Walker Distances Himself From Alleged Mismanaged Business Subsidies
Wisconsin governor and potential GOP presidential candidate Scott Walker is facing criticism over alleged mismanagement at an economic development agency he helped create.
The Wisconsin Economic Development Corp (WEDC) was intended to create jobs by offering incentives for businesses to relocate to or expand operations in Wisconsin, but a recent report alleges that the organization has not always been diligent about documenting the jobs created through the deals, according to Bloomberg.
Walker proposed the WEDC in 2011, just three days after taking office, and Republican lawmakers subsequently created the semi-public agency as a “larger, more flexible” alternative to the Department of Commerce, which had previously been responsible for providing economic development incentives to businesses.
However, a report released earlier this month by Wisconsin’s Legislative Audit Bureau (LAB) claims that the WEDC “did not consistently comply” with either its own policies or statutory requirements in overseeing the projects that it subsidized.
Although the WEDC is not technically a state agency, it is funded almost entirely with taxpayer dollars, and in FY 2013-14 the organization administered 29 programs that awarded slightly more than $150 million in grants, loans, tax credits, and other assistance to businesses. (RELATED: States May Have to Disclose Business Subsidy Costs)
By law, the WEDC is required to monitor those agreements to ensure that recipients are meeting contractually specified performance measures, and to collect detailed expenditure reports from companies that receive more than $100,000.
Yet according to the LAB report, the WEDC failed to receive about 5 percent of the basic progress reports last year, and collected just seven of the 22 expenditure reports that were required. Despite the delinquency, the report states that the organization “had not regularly sent past-due notices since January 2014.”
Walker’s office responded to the LAB report by saying that while reforms are clearly needed at the WEDC, criticism of the agency itself is little more than a partisan attack. (RELATED: ANTLE: Here Comes Trouble for Scott Walker)
“This is clearly political gamesmanship by legislative Democrats and others more interested in playing politics than on helping improve economic development,” Walker spokeswoman Laurel Patrick told Bloomberg. “It is vital to move forward with meaningful WEDC reforms to help maintain the focus of the organization on the most impactful economic development tools.”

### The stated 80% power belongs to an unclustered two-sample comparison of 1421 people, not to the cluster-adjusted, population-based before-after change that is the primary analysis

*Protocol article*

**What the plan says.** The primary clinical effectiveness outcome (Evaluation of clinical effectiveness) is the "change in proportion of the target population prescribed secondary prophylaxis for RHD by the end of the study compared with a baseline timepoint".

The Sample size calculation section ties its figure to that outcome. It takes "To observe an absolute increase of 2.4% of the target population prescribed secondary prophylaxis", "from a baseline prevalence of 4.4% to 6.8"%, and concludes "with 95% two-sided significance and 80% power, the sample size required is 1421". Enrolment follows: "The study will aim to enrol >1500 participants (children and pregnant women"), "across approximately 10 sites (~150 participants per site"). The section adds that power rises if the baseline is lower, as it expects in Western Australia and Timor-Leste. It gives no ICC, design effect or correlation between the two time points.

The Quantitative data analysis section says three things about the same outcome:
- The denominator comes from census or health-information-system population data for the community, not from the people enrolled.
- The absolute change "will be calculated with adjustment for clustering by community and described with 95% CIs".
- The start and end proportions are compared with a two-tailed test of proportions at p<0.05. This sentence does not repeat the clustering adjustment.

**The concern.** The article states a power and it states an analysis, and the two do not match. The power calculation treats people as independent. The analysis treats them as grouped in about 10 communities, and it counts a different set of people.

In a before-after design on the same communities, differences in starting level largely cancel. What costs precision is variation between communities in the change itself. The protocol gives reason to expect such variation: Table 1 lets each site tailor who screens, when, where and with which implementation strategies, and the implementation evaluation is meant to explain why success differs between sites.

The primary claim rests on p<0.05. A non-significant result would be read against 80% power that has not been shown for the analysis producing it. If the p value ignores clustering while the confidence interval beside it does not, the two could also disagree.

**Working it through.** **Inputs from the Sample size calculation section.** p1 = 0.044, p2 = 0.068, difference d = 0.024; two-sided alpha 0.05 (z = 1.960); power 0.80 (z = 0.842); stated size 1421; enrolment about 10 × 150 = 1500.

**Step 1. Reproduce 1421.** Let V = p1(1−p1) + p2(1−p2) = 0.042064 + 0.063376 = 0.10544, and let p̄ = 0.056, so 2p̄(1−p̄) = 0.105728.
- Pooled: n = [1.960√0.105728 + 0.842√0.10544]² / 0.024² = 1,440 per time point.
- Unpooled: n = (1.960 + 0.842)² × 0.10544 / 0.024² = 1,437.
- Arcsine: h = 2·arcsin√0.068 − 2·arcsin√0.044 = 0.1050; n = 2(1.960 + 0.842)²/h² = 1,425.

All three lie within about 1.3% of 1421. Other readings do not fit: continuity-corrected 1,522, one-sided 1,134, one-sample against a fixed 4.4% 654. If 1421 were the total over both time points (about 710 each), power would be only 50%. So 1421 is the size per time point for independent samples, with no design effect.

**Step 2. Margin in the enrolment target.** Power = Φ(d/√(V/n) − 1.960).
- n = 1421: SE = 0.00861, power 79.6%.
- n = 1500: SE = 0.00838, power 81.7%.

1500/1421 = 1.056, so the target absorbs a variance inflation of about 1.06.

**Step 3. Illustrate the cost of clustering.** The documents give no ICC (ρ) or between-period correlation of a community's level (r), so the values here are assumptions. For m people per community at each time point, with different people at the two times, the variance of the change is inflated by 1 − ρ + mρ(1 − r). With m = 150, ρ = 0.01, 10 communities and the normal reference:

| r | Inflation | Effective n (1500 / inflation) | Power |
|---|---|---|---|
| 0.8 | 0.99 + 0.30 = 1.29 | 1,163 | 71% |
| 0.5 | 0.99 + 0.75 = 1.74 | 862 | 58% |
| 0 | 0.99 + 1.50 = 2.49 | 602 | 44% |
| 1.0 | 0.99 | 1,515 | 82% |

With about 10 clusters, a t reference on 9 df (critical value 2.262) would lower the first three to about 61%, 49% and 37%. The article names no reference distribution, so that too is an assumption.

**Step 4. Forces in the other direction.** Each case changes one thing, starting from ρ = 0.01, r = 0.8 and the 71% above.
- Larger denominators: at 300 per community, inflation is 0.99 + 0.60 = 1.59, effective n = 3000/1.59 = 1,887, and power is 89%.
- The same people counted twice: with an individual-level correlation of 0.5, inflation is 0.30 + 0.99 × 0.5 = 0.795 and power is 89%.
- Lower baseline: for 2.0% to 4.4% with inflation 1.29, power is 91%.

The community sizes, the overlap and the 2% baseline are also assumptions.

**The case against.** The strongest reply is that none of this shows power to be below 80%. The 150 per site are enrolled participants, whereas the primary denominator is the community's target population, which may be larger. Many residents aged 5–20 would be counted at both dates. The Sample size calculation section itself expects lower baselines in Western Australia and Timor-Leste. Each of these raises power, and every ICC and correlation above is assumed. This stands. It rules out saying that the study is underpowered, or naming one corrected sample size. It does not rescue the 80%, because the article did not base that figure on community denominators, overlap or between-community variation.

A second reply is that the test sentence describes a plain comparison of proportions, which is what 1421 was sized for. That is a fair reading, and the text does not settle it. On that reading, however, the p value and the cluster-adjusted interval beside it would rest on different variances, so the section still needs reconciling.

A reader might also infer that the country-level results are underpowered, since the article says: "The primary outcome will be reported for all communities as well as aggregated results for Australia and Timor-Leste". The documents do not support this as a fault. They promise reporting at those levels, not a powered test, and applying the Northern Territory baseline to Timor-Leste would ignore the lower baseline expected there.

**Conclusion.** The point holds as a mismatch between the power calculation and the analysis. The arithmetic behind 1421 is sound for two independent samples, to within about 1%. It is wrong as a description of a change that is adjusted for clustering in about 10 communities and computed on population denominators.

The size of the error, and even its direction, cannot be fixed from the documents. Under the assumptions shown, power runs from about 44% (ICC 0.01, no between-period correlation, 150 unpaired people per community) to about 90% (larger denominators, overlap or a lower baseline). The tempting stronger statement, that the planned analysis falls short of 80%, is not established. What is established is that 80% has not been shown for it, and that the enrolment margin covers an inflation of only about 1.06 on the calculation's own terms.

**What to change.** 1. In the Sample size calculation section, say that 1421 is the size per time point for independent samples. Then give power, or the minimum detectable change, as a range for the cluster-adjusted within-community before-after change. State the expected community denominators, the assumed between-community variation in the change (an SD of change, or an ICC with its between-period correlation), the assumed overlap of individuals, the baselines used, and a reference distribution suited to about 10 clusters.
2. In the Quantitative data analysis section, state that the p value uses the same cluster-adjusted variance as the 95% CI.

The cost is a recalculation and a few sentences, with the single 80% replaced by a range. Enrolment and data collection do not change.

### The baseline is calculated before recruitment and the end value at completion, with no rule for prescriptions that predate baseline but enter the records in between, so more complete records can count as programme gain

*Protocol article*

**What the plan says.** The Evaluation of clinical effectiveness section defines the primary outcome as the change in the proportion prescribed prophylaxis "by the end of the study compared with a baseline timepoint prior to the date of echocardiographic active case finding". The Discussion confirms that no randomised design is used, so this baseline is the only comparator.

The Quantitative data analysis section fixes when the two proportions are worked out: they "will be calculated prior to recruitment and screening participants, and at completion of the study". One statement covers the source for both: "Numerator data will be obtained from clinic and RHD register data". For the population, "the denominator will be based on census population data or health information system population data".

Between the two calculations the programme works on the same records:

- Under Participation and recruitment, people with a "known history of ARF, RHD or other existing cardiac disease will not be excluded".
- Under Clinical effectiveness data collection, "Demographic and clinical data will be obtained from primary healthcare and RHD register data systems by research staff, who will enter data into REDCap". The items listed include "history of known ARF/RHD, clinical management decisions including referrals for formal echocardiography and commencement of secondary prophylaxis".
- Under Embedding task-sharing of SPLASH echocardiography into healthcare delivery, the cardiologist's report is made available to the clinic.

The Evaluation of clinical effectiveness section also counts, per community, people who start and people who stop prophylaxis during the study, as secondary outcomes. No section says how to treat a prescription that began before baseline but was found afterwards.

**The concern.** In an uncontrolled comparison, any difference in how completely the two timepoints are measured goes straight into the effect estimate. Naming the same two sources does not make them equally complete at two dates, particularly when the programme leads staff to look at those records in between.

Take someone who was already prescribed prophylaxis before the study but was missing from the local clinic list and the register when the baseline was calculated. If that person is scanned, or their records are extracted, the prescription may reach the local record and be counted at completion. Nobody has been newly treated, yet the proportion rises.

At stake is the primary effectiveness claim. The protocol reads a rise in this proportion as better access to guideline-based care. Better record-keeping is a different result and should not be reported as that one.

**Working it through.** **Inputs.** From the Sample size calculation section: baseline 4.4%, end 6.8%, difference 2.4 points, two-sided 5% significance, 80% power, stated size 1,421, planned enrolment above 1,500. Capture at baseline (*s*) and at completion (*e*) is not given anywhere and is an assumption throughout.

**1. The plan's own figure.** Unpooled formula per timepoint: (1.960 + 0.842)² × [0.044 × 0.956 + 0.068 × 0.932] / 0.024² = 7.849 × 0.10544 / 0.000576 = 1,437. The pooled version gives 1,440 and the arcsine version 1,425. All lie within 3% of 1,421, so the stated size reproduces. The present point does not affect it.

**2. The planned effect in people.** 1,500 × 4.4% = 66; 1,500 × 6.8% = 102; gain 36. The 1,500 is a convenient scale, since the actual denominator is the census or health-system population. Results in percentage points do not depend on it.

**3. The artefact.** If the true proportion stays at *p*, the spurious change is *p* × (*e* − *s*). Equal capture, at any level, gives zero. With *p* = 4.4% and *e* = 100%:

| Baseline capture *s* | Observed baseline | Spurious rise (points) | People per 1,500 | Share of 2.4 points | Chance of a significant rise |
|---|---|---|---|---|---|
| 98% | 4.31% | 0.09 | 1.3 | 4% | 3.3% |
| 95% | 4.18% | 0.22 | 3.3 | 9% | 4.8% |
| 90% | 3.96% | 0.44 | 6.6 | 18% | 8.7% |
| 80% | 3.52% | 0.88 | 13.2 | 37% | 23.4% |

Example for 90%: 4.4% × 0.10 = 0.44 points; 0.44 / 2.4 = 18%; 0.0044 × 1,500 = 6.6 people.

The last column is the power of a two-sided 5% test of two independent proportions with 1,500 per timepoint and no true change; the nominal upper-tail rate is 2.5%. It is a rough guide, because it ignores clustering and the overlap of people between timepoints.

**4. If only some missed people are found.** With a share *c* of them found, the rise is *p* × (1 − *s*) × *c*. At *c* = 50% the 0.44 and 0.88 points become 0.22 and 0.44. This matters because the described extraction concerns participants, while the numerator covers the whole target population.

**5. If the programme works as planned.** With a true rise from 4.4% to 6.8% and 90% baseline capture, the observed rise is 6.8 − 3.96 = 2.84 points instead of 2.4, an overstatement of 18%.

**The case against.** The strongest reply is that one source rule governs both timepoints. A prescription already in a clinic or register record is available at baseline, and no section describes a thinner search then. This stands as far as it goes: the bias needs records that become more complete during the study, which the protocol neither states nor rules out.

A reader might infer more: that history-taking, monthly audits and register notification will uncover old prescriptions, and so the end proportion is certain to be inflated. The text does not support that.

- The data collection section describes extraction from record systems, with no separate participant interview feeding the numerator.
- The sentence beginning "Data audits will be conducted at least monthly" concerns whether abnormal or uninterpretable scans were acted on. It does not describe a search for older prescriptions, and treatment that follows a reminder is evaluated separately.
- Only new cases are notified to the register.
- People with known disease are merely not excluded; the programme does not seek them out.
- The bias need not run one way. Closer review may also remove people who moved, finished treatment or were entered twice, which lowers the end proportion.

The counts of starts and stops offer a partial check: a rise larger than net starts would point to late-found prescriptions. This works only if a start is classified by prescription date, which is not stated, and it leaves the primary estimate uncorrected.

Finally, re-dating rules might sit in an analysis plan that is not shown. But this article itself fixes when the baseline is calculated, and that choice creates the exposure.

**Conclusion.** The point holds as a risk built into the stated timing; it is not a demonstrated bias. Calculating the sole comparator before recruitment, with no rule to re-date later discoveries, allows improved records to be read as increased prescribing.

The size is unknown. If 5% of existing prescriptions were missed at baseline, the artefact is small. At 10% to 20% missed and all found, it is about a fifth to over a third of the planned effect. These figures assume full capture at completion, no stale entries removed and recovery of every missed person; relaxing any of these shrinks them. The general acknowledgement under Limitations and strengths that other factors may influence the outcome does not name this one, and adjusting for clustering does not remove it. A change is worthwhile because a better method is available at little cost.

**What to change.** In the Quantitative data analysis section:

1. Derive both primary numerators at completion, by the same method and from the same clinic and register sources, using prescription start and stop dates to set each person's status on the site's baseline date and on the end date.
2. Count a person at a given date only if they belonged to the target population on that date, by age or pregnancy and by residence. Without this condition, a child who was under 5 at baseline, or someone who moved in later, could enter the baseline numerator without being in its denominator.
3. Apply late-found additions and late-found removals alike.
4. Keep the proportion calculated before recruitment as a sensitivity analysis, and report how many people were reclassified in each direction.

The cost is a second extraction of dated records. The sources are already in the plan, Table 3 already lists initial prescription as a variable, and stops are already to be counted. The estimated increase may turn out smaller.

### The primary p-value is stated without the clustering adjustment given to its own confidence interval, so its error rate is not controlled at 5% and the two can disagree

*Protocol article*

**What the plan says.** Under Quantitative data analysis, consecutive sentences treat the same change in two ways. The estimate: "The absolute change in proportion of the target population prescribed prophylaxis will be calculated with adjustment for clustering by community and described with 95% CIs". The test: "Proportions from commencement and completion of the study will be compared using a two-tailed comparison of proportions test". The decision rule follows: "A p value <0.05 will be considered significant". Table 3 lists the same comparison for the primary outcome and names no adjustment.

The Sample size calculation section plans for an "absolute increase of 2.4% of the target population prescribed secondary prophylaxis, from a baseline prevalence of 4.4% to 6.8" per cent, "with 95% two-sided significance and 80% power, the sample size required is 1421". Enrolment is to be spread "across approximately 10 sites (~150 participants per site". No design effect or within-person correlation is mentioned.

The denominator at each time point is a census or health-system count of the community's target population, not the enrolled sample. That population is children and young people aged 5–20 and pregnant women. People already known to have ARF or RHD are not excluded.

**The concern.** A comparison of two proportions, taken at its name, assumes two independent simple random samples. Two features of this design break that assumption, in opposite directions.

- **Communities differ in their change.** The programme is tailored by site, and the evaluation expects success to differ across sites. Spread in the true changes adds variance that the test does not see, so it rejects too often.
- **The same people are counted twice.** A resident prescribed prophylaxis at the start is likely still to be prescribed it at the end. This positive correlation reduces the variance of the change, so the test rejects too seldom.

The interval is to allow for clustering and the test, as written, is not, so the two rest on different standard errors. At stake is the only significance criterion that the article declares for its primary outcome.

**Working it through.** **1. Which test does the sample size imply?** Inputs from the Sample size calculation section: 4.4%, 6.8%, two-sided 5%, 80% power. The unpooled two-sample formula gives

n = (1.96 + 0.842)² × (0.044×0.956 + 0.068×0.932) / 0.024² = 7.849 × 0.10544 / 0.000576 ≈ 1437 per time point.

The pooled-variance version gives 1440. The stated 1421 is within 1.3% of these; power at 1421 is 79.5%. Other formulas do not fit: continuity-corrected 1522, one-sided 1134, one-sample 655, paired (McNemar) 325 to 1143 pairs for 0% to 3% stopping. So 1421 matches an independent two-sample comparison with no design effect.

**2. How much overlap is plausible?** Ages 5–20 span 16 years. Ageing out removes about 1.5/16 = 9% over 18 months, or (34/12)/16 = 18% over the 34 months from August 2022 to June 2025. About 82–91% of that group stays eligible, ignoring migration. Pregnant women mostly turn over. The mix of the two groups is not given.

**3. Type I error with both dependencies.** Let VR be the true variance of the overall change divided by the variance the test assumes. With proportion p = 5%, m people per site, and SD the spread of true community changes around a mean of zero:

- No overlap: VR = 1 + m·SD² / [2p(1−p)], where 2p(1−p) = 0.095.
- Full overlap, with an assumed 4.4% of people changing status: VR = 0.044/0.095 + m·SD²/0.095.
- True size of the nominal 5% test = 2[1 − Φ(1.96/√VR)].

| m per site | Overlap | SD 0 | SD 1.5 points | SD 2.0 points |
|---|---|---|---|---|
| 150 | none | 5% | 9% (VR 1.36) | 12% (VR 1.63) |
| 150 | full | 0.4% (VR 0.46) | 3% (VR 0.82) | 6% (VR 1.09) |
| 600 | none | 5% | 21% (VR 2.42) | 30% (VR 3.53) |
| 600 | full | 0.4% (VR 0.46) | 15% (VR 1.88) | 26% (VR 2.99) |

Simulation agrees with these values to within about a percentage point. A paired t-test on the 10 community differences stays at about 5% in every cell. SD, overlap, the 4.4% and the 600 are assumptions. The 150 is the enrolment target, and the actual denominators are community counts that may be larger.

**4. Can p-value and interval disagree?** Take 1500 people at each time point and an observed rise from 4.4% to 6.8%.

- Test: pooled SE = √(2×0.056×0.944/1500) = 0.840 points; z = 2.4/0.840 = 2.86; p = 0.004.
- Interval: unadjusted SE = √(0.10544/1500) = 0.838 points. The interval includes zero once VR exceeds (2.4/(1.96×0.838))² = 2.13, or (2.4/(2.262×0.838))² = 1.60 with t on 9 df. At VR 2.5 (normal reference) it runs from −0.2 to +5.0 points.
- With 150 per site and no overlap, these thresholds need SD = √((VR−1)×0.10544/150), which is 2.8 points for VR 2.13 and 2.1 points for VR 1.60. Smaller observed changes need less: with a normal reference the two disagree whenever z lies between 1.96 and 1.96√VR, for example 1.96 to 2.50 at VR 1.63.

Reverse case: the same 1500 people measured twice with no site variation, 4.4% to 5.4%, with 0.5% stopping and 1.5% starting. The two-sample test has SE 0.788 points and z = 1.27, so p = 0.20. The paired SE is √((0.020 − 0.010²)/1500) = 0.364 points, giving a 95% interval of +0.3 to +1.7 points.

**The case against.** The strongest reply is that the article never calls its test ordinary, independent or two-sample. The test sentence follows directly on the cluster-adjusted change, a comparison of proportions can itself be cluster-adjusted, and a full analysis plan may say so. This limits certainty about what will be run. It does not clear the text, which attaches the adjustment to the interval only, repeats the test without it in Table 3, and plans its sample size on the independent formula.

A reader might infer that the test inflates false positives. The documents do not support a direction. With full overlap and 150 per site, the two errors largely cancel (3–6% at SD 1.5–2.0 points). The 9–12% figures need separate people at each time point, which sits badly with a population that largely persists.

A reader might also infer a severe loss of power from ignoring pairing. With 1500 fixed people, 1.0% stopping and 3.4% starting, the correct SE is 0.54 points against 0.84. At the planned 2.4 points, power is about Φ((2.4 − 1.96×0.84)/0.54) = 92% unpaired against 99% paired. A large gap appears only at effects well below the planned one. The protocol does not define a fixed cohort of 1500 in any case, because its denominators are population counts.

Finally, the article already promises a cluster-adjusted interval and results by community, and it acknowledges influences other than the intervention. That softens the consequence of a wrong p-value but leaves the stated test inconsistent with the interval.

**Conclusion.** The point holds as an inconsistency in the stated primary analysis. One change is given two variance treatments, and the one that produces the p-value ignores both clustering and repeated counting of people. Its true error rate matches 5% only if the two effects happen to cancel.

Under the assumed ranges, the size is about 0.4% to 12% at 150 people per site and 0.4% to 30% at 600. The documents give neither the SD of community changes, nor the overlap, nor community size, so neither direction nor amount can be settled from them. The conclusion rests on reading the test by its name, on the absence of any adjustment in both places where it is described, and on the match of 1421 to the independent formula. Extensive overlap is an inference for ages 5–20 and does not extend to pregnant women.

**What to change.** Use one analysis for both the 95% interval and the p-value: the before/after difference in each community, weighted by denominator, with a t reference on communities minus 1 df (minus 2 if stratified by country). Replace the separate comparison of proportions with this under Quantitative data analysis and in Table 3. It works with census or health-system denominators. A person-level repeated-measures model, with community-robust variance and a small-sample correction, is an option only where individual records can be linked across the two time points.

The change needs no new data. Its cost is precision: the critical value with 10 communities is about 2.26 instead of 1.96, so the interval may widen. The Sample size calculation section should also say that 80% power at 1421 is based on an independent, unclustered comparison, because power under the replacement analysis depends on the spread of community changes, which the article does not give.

The day that the report was released, Walker abandoned plans to merge the WEDC with the state’s Housing and Economic Development Authority, and about a week later, called for the WEDC’s loan portfolio to be phased out.
One particularly egregious case of WEDC mismanagement, which occurred in 2011 and so was not within the scope of the LAB report, was also revealed last week through an investigation by the Wisconsin State Journal. (RELATED: Scott Walker Has a Micromanagement Problem)
In that instance, the WEDC awarded a $500,000 loan to a Milwaukee construction company at the urging of several Walker aides, including then-Administration Secretary Mike Huebsch and Keith Gilkes, Walker’s former campaign manager who was the governor’s chief of staff at the time.
Public records obtained by the State Journal reveal that the loan was never repaid, and that no jobs were created by the deal, factors that certainly spurred the WEDC’s decision to sue the recipient last year in an effort to reclaim the money.
Huebsch defended his involvement in the deal as a routine part of his job, telling the State Journal that, “As the Secretary of DOA [Department of Administration], I often worked to connect small businesses with resources that could lead to job creation.”
Walker spokeswoman Laurel Patrick likewise claimed that the deal had nothing to do with political favoritism, and that Gov. Walker was never involved in any part of the loan process, despite his role as the agency’s chairman. (RELATED: Latest Scott Walker Scandal: His Spokeswomen are WAY TOO HOT)
Last week, at Walker’s urging, Republican legislators voted to remove him from that role as part of a larger effort to replace elected officials on the WEDC’s board with experts from the private sector.
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